Table 1.
Source: BLS

 

With that, focused skills analysis may be more illustrative than the BLS projection data when tracking green job demand in the labor market. Figure 1 tracks job posting trends, contrasting overall job postings with those postings containing at least one green skill (as defined by Emsi).Critically, the World Economic Forum has said that there is no single green industry anymore, rather, green jobs span across a range of roles and sectors. By this thinking, a software developer working for Tesla and an urban planner focused on sustainable design are considered green jobs. Taking this even further, LinkedIn views the greening economy through the shift in skills required as companies and countries alike strive to meet emissions targets and other climate-focused initiatives. These skill shifts range from investment analysts who assess climate impacts on portfolios to product designers rethinking traditional packaging design for reuse.

 

Green Skill Demand is UpFigure 1.

 

As Figure 1 reveals, job postings containing a green skill (ranging from sustainability to pollution prevention to green building) have outpaced overall job postings over the last year by more than 20% (59% vs. 37%). Mapping these job postings back to occupations reveals how the walls around the green industry truly have broken down.

Figure 2 shows the 10 occupations with the most unique job postings mentioning at least one green skill over the last five years.

 

Top Posted Occupations Seeking Green SkillsFigure 2.

 

While job posting analysis can create some skepticism given the web scraping used to capture this information, the results do show a variety of occupations ranging from civil engineers, to software developers, to medical and health services managers showing the true breadth of industry penetration that aligns with other research on this subject.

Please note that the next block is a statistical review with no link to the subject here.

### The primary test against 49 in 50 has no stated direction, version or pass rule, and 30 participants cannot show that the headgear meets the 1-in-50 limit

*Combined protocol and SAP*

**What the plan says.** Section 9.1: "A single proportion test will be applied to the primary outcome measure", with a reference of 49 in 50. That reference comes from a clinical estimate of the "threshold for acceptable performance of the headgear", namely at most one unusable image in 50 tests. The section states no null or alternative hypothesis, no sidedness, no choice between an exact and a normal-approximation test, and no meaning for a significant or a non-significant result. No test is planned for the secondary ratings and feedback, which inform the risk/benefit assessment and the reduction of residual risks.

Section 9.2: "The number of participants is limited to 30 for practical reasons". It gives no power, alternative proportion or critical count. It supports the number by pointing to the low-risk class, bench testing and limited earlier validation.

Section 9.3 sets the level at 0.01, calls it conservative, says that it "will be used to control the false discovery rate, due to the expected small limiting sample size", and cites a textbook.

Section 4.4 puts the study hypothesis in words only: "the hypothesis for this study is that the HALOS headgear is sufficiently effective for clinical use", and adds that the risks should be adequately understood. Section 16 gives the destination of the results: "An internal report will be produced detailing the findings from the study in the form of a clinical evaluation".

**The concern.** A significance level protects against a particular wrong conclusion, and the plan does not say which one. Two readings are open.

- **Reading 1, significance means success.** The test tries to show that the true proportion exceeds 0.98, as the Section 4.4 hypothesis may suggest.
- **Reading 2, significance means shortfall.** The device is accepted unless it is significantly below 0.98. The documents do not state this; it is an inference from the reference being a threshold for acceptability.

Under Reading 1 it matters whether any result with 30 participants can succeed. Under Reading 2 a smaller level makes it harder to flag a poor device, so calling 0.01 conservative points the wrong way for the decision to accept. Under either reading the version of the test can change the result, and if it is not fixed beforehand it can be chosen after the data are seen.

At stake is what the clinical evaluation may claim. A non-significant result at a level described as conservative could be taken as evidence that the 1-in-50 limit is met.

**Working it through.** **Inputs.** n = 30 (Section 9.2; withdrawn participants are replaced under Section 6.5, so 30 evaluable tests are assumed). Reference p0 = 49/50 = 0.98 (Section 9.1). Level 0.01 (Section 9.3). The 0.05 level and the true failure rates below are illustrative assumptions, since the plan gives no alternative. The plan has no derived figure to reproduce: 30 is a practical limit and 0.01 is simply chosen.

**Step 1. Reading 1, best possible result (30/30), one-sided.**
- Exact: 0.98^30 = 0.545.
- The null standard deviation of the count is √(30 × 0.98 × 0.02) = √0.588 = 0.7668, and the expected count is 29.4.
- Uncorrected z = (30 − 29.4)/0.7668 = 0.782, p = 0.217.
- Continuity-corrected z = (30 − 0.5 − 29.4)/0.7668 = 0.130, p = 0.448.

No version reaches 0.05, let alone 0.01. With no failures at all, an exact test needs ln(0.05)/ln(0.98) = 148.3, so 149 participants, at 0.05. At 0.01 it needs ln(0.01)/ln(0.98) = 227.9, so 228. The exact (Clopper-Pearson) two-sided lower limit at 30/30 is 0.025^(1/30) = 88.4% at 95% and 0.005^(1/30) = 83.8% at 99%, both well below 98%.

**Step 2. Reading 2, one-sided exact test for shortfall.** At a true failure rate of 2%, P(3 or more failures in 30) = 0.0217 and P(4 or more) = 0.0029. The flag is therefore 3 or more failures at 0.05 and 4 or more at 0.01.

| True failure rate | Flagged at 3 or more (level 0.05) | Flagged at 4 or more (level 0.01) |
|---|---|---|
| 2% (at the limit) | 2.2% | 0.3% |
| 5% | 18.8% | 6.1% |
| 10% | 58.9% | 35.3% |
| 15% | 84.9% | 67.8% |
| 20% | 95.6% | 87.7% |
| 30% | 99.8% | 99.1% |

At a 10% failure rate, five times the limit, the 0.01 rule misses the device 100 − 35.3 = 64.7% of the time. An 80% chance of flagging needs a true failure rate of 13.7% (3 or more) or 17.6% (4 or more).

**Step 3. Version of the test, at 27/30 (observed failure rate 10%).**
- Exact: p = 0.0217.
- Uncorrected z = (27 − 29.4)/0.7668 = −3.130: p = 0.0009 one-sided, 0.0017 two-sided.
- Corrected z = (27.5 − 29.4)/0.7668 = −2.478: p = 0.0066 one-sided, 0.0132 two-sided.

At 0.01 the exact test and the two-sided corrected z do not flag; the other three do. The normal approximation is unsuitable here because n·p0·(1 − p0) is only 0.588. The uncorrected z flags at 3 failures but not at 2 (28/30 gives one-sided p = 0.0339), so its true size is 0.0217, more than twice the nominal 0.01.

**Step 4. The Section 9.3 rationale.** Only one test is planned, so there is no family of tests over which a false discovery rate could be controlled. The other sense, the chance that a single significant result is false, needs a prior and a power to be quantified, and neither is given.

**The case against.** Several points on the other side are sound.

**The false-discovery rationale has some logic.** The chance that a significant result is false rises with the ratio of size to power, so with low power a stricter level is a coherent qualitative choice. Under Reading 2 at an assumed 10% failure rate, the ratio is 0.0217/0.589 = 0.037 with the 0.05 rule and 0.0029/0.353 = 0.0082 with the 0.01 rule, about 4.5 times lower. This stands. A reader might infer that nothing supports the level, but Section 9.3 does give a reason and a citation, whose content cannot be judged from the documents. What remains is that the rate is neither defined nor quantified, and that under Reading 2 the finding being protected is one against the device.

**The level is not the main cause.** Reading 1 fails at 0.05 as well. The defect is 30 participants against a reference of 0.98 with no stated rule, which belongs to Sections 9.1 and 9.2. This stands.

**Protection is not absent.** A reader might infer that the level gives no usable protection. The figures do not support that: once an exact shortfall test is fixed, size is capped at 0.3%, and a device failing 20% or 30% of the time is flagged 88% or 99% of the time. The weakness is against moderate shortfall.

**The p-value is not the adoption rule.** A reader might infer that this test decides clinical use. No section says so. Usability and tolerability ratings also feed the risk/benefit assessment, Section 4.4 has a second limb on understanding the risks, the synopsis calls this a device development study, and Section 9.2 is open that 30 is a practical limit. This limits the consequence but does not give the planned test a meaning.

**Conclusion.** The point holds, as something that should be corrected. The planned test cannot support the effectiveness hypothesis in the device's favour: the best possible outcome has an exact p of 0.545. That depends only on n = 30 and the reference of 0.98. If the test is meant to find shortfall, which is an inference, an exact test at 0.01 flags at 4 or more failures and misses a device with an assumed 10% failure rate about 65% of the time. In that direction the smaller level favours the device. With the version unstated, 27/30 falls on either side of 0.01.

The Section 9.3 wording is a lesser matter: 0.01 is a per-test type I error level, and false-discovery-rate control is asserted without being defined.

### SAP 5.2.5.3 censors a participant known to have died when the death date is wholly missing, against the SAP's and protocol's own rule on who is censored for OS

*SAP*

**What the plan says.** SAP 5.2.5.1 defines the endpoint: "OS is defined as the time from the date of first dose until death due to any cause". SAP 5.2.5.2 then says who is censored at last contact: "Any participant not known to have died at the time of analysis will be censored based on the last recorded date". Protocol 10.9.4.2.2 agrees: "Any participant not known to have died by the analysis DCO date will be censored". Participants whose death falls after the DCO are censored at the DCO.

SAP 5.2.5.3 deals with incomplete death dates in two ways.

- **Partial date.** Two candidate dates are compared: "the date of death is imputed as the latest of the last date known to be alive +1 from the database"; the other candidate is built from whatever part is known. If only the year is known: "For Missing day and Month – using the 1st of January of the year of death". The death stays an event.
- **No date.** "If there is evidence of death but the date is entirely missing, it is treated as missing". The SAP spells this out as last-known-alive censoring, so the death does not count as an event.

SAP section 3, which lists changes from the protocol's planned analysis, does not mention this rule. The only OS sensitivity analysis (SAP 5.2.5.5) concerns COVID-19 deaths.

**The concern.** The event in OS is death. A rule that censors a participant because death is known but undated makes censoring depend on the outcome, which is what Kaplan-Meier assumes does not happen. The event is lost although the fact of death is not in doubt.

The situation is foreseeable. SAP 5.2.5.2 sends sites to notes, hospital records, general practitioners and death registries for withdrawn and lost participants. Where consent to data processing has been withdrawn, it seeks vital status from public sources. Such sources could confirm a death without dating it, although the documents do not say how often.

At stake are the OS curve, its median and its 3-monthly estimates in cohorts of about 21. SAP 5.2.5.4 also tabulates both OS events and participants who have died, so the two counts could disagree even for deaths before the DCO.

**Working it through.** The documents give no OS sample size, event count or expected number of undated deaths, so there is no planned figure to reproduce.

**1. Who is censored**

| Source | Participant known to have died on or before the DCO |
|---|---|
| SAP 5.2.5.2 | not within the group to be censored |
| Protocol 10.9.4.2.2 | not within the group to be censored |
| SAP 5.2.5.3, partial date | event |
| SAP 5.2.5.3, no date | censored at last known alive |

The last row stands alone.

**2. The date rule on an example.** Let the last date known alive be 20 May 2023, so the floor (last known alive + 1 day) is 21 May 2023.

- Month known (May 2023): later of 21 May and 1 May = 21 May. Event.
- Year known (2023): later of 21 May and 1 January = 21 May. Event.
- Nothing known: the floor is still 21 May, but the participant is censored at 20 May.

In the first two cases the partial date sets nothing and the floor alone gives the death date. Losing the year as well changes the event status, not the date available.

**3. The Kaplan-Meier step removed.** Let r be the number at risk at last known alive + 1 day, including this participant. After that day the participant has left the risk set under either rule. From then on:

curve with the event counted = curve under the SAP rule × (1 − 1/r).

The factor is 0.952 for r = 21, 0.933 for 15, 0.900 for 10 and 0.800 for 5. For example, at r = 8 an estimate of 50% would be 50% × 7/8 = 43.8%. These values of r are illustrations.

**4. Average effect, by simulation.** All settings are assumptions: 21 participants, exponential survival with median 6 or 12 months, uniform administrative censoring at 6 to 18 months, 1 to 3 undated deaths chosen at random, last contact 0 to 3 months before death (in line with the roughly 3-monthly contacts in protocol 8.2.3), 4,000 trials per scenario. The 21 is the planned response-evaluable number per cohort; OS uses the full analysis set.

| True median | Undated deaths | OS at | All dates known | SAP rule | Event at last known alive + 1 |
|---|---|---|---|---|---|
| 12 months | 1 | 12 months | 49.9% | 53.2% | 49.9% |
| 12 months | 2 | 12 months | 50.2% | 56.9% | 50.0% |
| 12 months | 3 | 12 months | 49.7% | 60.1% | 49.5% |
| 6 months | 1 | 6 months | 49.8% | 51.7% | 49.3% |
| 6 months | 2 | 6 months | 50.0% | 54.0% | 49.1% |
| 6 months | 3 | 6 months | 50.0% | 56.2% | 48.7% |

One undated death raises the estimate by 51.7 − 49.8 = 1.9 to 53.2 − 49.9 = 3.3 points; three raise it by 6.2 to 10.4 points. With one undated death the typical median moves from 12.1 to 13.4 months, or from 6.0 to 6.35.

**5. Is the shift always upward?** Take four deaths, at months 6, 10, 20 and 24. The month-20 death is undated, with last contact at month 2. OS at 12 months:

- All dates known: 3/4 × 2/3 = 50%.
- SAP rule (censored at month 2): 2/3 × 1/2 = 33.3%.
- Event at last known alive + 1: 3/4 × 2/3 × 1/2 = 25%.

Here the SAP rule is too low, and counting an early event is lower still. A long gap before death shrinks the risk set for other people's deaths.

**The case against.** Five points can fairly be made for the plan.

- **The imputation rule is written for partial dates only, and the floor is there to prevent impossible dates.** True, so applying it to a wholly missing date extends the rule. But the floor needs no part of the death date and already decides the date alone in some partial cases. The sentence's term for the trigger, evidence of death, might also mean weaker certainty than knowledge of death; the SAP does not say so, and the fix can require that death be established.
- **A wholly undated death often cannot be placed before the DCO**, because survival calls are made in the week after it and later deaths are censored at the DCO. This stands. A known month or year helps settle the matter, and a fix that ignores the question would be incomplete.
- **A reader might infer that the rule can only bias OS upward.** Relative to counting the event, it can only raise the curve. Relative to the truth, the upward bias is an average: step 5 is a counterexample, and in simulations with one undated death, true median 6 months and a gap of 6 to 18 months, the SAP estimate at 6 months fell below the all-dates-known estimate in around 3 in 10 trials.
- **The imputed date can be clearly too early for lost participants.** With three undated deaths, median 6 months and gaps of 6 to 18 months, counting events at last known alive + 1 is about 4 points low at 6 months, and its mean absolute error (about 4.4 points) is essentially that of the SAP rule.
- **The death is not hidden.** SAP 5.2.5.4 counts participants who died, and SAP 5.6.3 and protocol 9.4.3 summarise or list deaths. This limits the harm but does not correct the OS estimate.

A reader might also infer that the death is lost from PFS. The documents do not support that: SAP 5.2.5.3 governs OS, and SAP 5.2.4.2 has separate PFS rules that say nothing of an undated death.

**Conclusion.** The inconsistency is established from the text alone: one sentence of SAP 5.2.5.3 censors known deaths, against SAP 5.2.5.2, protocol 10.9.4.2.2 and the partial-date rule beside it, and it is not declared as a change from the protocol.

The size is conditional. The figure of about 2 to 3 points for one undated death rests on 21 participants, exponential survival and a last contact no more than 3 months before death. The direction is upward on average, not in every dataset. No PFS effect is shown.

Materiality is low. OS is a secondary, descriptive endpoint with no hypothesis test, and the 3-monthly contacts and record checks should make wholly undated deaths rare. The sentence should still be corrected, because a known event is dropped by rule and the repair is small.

The Bottom Line

Green job trends suggest the need for programming designed to prepare professionals across industries with skills that are useful in the greening economy, and market trends suggest a student population hungry for this type of programming. With the next generation poised to care even deeper about these issues, it is hard to see this interest simply as a bubble.

For schools, this means a potential to address both labor market need and student demand. A couple of strategies could include:

  1. Focused Programming. Many schools have developed specific programs covering sustainability themes, like Columbia University’s Climate School (established in 2020 and connecting other university initiatives like the Earth Institute). The Climate School acts as a hub for all of Columbia’s sustainability-aligned programming like its master’s in sustainability science, a STEM-focused program for those wishing to pursue a career in the technical aspects of sustainability, and the master’s in sustainability management, a management program accounting for both the environment and the economy.
  2. Broader Sustainability Curriculum Efforts. Other schools have created broader curriculum initiatives encompassing sustainability themes across a range of programming. George Mason University, for example, has designated several of its courses as Green Leaf Courses that cover “the social, economic, and environmental dimensions of sustainability.” Courses range from sustainability-focused offerings like environmental economics and energy policy to sustainability-related courses like social marketing and soil science. Courses are bundled and offered as part of a suite of degree programs, from environmental science, to tourism and events management, to health, fitness, and recreation resources showing the full range of green-themed outcomes.

Either strategy can be effective based on a school’s expertise, capacity, and current offerings. In the future, a less commoditized approach, seeing green themes woven across general curriculum requirements may best match the trends we’ve seen in the labor market – where “green” walls have been knocked down.

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Clint Raine

Eduventures Senior Analyst at Encoura